Central to strategic engagement is identifying and understanding narratives. Narratives are the strategic storylines that form collective identity. Subliminal and heavily contextual, these are triggered and operationalized by messaging—which means that narrative is not simply messaging. A strategic understanding of narrative warfare cannot be gained solely through limited transactional engagements or through remote research by analysts. It requires a deep understanding of culture, history and language.18 Message creation and delivery can be trained, but influencers must be selected based on personal attributes, such as cultural understanding and strategic communication acumen. Historic examples of strategic engagement influencers include T. E. Lawrence during the Arab Revolt and Edward Lansdale during the Hukbalahap Insurgency in the Philippines. It is important to reemphasize here that in strategic influence within anarchic international systems, state and non-state actors share a common history, which imprints how historical events—in this case, cultural symbols—are interpreted.19 This factor alone puts influence capabilities at odds with the conventional force paradigm of fielding mass-produced forces based on quantifiable metrics. It also presents challenges in how influence is measured, trained and validated.
Case Study: Resistance Operating Concept
The Resistance Operating Concept is a comprehensive effort to study resistance and resilience and to provide a shared understanding for the United States and its allies. A collaborative effort through the USSOCOM–Europe and European partners, the Resistance Operating Concept explores the actions that a nation can take to prepare for and survive a loss of national sovereignty. It has its origins in the Resistance Seminar Series that started in 2014 and examined the concepts of resistance and resilience as a national defense strategy.20
It is based on a concept of total defense, or comprehensive defense. The central feature of this concept is that it consists of both civil resilience and military defense. “This defense concept includes not only governmental agencies and functions from national to municipal level, but also private and commercial enterprises, voluntary organizations, and individuals.”21 The idea of resistance as part of a partner-nation strategy prioritizes the legitimacy of resistance forces and mitigates one of the persistent issues in conducting unconventional warfare.22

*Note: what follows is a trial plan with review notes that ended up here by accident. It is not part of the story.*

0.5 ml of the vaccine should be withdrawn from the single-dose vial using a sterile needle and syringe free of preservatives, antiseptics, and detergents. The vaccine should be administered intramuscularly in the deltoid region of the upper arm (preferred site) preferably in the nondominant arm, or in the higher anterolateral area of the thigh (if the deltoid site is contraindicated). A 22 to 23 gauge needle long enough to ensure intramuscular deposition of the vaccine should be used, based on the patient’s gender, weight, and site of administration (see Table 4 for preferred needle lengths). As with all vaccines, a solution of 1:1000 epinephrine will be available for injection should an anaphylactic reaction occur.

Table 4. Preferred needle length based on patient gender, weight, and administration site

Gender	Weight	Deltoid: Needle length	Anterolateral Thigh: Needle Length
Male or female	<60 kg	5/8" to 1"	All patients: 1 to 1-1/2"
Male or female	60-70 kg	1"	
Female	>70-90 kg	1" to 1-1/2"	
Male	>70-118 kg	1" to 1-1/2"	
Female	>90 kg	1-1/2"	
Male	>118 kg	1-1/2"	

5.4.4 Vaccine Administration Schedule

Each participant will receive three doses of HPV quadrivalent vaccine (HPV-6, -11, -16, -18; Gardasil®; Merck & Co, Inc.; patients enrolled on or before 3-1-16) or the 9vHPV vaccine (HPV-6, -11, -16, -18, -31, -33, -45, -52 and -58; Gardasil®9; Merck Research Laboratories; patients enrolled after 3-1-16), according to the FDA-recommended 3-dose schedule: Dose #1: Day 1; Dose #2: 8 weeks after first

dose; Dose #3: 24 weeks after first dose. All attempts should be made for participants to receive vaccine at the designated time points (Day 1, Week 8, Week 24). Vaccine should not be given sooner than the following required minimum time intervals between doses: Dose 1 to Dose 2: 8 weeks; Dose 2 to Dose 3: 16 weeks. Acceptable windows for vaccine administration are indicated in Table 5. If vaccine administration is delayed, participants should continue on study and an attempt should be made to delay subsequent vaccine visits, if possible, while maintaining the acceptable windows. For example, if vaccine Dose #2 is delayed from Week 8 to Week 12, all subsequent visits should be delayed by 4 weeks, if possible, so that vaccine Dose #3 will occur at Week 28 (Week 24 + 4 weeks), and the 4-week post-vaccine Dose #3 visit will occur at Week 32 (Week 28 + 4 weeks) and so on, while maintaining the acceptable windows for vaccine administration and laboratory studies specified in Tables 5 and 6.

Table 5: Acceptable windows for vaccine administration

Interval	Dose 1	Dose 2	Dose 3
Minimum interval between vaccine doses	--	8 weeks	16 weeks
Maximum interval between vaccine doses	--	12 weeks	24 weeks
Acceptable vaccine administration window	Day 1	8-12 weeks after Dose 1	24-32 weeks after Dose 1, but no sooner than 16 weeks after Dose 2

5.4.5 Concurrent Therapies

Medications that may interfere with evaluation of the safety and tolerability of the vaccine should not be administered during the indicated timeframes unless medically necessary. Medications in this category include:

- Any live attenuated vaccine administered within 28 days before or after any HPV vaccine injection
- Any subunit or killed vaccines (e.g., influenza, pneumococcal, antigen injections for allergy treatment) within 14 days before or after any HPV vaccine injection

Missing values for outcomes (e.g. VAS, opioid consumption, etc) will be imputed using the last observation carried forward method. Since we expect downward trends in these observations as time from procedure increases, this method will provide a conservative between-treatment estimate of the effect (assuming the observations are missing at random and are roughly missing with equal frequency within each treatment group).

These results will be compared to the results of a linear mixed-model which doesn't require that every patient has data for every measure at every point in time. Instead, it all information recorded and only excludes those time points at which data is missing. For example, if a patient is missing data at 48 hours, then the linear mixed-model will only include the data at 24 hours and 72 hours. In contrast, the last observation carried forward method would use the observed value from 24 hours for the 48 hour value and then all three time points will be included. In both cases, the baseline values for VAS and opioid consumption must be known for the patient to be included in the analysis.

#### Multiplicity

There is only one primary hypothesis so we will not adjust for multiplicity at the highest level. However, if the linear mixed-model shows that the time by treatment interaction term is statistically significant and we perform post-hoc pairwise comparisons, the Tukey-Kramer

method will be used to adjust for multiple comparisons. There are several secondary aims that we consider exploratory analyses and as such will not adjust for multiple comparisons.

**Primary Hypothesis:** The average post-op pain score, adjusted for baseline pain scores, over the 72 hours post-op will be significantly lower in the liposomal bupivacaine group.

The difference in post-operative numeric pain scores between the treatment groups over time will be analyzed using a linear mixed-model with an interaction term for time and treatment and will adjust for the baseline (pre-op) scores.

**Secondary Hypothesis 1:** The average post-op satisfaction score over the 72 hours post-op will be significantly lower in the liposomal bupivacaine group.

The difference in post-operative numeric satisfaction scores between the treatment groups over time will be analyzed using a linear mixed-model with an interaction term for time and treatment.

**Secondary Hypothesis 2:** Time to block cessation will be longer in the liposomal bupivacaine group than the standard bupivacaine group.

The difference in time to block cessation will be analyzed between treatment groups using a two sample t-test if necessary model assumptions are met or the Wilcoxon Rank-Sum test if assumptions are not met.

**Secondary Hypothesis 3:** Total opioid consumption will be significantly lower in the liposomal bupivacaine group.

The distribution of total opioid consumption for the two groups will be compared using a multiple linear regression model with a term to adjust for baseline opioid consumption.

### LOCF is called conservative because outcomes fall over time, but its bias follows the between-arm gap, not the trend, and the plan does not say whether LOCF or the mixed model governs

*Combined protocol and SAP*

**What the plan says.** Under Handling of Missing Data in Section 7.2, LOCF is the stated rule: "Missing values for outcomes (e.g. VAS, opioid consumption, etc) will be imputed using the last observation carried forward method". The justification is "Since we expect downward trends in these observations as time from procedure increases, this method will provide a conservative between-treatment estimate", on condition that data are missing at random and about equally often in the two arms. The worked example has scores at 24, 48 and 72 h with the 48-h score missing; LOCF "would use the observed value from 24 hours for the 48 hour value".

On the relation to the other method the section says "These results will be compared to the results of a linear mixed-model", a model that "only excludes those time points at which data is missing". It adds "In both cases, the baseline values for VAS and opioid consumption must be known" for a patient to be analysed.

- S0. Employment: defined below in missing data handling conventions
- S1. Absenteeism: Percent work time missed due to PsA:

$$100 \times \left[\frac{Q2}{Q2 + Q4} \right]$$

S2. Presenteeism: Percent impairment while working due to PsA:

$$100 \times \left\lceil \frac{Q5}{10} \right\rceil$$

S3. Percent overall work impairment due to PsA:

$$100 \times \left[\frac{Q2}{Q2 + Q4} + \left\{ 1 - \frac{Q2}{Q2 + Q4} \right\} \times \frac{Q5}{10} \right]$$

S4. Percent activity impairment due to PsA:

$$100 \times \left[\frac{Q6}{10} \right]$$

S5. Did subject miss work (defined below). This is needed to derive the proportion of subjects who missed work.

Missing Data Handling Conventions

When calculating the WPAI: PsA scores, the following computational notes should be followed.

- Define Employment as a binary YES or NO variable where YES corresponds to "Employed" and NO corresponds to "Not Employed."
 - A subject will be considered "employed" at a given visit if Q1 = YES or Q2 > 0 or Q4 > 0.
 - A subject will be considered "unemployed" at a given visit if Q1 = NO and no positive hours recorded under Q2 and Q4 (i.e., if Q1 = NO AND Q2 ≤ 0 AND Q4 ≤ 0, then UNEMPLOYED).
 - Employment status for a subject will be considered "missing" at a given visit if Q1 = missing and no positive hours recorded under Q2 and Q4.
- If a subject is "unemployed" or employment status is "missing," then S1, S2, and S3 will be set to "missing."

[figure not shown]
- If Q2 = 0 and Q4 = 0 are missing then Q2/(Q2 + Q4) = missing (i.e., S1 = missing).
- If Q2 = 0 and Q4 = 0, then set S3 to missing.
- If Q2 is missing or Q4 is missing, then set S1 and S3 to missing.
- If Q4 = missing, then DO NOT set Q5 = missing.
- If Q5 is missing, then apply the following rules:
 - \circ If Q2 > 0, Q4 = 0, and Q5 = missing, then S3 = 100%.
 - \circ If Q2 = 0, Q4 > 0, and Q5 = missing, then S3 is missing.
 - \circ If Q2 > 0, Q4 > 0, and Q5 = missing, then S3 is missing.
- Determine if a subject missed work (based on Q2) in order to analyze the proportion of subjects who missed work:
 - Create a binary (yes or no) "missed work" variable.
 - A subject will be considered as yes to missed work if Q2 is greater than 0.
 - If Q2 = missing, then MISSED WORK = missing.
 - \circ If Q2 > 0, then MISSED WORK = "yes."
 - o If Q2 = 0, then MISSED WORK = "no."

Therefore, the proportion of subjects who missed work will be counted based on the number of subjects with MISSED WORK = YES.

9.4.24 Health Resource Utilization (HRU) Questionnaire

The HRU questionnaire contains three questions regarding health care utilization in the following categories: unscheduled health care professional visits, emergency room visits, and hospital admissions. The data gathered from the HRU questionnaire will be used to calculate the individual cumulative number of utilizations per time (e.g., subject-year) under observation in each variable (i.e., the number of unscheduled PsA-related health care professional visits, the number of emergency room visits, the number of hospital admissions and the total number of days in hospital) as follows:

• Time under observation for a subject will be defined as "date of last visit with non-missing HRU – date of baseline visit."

The Resistance Operating Concept evolved within the context of actual threats that provide an organizing concept for exercising irregular capabilities. Resilience is significant in that it is the foundation of effective resistance and is highlighted as such within this document.23 Its further significance for CA is that it illuminates a framework for influence through strategic engagement that can be exercised and validated within a larger joint force exercise.
It also provides a conceptual model for integrating many aspects of U.S. irregular warfare doctrine, including security cooperation and FID/UW. While these activities are delineated from resilience and resistance in terms of definitions, the actions that are taken by U.S. forces to support resilience and resistance do nest within these doctrinal foundations.
Within these U.S. Department of Defense definitions, the U.S. engages in Security Cooperation and Security Force Assistance when supporting the Partner Nation’s development of an organized resistance capability. If that Partner Nation loses full or partial sovereignty over its territory to a hostile actor, then the U.S. can engage in unconventional warfare to assist resistance forces. If that Partner Nation is under pre- or post-crisis threat from a foreign actor interfering in the Partner Nation domestically, then the U.S. engages in foreign internal defense to help free and protect the partner from foreign subversion or insurgency.24